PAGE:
Results 1 to 3 of 3

Math Help - distance

  1. #1
    Junior Member
    Joined
    Aug 2007
    Posts
    58

    distance

    i'm trying to find the distance from (2,-7) to (5,1)

    i used the distance formula and got down to d=√(9+64)

    9+64=73, which obviously isn't a perfect square.


    9 and 64, however, ARE perfect squares

    sooo, is there a way i can use 3 and 8 to figure this out?

    or is my answer just gonna be
    √73

    ????
    Follow Math Help Forum on Facebook and Google+

  2. #2
    Super Member
    Joined
    Oct 2006
    Posts
    679
    Awards
    1

    Re:

    Re:
    Attached Thumbnails Attached Thumbnails distance-47.gif  
    Follow Math Help Forum on Facebook and Google+

  3. #3
    Super Member

    Joined
    May 2006
    From
    Lexington, MA (USA)
    Posts
    11,751
    Thanks
    651
    Hello, deathtolife04!

    i'm trying to find the distance from (2,-7) to (5,1)

    i used the distance formula and got down to d \,=\, \sqrt{9+64}

    9+64\,=\,73, which obviously isn't a perfect square.

    9 and 64, however, ARE perfect squares

    sooo, is there a way i can use 3 and 8 to figure this out? . . . . no

    or is my answer just gonna be \sqrt{73} ? . . . . yes

    This is a common thought . . . I wondered it about it myself (years ago).
    . . Then I took a closer look . . .

    The Distance Formula is: . d \;=\;\sqrt{\underbrace{(x_2-x_1)^2} + \underbrace{(y_2-y_1)^2}}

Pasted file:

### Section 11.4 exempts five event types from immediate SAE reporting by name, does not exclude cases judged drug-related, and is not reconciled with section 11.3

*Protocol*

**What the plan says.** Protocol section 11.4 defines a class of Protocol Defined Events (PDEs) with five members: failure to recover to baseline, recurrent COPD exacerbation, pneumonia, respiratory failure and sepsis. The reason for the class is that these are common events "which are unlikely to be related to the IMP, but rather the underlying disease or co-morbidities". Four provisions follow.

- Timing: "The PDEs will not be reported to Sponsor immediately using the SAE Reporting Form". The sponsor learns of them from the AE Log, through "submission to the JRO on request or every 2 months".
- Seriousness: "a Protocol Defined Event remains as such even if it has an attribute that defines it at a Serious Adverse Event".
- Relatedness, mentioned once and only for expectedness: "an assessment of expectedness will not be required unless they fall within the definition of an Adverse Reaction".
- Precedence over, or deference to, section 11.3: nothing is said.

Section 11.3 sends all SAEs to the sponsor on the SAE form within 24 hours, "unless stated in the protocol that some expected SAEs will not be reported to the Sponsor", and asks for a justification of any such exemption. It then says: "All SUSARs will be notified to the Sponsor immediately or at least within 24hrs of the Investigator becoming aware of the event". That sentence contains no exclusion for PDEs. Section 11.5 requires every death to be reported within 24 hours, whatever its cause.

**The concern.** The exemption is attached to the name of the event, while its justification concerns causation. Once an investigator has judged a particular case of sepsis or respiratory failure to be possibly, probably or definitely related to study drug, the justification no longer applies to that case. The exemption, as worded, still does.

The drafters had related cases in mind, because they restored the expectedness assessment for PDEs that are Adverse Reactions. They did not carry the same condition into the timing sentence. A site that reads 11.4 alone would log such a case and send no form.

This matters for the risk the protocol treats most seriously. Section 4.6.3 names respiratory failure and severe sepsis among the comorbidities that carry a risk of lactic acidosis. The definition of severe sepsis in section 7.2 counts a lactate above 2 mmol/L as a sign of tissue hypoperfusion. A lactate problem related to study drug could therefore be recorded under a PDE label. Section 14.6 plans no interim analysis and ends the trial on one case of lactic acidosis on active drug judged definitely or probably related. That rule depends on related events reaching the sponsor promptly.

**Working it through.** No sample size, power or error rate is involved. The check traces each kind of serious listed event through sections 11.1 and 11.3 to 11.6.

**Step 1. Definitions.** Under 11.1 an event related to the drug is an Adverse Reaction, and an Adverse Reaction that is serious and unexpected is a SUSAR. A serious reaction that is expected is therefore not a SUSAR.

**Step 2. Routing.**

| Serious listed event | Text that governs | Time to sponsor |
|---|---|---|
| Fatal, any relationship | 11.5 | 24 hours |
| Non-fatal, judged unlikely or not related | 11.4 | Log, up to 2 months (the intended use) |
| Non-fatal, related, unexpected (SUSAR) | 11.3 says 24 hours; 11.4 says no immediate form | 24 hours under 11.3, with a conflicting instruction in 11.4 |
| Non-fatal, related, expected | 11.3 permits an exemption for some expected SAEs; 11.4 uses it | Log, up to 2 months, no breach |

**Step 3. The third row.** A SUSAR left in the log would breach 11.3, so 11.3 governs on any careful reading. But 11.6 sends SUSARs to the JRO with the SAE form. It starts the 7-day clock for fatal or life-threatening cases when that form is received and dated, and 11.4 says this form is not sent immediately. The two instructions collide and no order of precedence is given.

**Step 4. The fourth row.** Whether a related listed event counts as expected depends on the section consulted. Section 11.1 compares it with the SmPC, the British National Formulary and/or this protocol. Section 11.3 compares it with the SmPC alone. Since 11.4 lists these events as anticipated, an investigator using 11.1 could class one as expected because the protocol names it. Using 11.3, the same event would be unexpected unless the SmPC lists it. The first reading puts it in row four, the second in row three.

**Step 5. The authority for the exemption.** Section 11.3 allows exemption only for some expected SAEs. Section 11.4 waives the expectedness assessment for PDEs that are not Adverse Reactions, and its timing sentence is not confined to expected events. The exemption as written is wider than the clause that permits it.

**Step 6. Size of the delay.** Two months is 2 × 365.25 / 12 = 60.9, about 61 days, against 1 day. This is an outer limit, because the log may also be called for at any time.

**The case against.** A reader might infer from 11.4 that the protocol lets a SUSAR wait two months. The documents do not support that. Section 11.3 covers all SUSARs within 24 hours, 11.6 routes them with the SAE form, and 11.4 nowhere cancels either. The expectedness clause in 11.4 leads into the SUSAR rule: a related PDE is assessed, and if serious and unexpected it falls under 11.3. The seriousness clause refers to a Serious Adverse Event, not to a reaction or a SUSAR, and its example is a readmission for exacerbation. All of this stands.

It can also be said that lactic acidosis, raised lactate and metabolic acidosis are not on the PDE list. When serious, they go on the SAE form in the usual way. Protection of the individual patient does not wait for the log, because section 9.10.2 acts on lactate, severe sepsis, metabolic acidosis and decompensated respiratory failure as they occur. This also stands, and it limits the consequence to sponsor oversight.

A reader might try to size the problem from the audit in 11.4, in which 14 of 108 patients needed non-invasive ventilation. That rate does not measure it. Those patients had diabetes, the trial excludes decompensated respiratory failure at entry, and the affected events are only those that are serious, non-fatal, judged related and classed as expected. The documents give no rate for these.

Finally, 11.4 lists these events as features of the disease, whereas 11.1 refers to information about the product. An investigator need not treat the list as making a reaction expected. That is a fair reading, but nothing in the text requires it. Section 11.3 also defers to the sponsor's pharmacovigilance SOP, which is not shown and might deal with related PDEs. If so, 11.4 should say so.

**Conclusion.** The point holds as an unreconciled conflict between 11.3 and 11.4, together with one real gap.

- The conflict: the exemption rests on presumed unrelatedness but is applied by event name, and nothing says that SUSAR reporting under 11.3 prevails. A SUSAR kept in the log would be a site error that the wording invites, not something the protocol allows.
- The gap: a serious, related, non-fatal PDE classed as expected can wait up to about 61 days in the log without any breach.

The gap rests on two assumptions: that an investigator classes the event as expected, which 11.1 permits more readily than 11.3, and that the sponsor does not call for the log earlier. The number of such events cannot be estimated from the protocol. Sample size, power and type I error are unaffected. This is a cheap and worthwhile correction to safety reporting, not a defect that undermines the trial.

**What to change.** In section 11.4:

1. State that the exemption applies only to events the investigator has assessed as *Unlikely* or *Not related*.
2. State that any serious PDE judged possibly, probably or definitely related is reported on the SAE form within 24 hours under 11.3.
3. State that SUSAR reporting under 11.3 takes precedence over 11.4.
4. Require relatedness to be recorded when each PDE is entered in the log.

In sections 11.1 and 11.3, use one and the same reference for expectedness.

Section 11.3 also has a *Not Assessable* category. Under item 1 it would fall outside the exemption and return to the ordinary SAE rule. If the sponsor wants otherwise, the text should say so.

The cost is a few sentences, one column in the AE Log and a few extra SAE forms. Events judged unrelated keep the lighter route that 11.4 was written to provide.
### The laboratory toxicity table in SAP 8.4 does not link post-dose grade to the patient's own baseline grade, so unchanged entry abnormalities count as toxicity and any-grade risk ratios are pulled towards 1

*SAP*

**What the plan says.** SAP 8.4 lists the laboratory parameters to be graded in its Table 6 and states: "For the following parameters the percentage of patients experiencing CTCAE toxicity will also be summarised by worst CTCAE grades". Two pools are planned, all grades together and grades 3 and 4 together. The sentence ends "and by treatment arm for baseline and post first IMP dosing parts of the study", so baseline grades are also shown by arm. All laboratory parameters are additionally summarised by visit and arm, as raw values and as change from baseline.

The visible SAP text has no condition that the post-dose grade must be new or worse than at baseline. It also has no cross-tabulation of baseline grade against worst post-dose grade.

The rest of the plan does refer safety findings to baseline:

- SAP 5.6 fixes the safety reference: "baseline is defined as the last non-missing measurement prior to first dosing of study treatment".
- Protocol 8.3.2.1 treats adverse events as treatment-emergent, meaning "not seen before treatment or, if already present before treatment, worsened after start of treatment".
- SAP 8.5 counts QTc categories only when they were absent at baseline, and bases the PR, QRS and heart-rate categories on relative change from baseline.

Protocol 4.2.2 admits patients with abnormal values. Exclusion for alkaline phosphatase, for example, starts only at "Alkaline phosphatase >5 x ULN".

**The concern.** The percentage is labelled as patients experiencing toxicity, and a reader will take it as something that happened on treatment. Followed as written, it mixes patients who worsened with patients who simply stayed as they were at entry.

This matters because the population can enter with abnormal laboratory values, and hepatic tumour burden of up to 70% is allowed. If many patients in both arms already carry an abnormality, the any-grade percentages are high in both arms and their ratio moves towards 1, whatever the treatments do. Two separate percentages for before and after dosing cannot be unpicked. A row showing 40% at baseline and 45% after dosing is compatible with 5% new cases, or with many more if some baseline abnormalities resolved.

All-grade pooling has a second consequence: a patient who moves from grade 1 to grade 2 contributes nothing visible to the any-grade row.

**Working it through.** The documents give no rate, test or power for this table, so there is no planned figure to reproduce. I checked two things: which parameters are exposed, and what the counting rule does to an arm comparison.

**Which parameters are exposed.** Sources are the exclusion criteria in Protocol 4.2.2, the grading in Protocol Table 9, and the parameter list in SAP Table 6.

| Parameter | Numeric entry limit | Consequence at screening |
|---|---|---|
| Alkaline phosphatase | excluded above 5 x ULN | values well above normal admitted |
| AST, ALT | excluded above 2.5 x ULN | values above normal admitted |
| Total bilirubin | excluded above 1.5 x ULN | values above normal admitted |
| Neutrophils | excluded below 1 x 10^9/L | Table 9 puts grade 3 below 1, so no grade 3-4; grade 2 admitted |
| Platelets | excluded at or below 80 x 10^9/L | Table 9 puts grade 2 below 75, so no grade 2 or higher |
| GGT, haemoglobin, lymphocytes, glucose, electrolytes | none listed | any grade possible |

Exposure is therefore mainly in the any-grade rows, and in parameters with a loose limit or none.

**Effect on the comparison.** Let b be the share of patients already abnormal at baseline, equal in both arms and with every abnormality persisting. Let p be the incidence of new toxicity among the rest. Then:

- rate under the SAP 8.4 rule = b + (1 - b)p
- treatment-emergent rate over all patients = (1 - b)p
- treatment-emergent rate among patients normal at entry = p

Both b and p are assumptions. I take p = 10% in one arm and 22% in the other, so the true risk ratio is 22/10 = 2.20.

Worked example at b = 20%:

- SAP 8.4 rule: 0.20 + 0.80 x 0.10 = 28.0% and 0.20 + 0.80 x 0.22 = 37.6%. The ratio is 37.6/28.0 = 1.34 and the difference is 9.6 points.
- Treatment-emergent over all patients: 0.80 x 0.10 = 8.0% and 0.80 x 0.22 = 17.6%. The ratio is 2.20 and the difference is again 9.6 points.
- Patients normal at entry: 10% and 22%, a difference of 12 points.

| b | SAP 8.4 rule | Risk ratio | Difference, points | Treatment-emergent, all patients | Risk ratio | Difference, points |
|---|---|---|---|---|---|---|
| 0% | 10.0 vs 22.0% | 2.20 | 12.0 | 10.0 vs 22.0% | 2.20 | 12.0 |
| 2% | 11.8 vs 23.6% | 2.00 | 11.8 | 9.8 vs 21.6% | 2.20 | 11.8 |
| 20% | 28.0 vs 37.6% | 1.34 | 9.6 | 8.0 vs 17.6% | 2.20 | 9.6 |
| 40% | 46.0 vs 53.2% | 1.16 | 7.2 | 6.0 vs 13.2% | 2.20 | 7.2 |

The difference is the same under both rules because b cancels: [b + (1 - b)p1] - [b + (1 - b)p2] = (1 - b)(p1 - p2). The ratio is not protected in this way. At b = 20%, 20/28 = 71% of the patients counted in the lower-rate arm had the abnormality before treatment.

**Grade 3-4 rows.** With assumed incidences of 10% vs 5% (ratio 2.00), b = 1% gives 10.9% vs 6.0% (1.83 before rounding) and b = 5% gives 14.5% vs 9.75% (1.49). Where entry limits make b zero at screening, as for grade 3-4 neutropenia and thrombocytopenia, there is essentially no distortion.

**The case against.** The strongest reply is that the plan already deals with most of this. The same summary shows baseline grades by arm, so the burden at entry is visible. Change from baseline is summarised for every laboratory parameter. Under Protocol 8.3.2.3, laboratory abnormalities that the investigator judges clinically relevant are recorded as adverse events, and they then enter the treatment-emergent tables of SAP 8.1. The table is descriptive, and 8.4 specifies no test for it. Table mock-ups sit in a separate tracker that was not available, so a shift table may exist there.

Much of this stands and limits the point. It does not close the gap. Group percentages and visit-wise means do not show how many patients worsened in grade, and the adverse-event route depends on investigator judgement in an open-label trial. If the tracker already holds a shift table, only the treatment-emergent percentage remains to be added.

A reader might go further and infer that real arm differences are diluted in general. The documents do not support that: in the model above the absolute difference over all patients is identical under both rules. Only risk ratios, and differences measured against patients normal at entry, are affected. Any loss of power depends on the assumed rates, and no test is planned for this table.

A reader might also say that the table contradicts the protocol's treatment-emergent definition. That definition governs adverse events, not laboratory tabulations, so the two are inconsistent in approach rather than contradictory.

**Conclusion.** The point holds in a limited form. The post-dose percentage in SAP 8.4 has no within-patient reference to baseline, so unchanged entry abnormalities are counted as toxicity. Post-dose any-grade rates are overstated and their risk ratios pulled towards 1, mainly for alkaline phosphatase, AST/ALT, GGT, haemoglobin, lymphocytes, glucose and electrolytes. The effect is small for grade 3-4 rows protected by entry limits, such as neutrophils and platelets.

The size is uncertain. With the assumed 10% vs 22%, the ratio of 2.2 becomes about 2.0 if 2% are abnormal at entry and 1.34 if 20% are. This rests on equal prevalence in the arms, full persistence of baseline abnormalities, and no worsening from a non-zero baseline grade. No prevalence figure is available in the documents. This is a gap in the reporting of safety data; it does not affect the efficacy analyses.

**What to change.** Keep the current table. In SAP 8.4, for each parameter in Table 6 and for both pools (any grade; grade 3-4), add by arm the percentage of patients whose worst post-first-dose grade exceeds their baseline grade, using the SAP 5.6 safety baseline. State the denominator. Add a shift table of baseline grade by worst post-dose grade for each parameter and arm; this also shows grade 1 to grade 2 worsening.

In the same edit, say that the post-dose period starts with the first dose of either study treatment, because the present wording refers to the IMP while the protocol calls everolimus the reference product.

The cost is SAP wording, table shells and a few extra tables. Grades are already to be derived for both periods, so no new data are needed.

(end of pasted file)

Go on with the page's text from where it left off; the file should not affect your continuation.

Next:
. . . . . . . . . . . . . . . . . . . . . . . . . . \uparrow . . . . . . \uparrow
    . . . . . . . . . . . . . . . . . . . . . . . .
    square! . . .square!

    Get it? .We will always have two squares under the square root.

    The urge to "simplify" will always be there.

    But in general, \sqrt{a^2+b^2} is not equal to a+b.


    So we must wholeheartedly resist the temptation to "simplify", say, \sqrt{16 + 25}


    ~ ~ ~ ~ ~ ~ ~ ~ ~ ~ ~ ~ ~ ~ ~ ~ ~ ~ ~ ~ ~ ~ ~ ~ ~ ~ ~ ~ ~ ~ ~ ~ ~ ~ ~

    Personally, I think it's a dirty trick . . . daring us to blunder.

    I've accepted other injustices . . .
    . . that the word 'monosyllabic' has five syllables
    . . that the word 'lisp' has an 's' in it.

    So I've learned to cope with the dangerous Distance Formula.

    Follow Math Help Forum on Facebook and Google+

Similar Math Help Forum Discussions

  1. Replies: 1
    Last Post: August 9th 2010, 03:03 PM
  2. distance
    Posted in the Algebra Forum
    Replies: 1
    Last Post: February 28th 2010, 11:04 PM
  3. Distance vs. Total distance
    Posted in the Calculus Forum
    Replies: 5
    Last Post: January 5th 2009, 03:22 PM
  4. least distance
    Posted in the Calculus Forum
    Replies: 1
    Last Post: November 12th 2008, 09:58 AM
  5. Distance Formula with given Distance but not X!
    Posted in the Pre-Calculus Forum
    Replies: 9
    Last Post: November 5th 2008, 09:48 PM

Search Tags


/mathhelpforum @mathhelpforum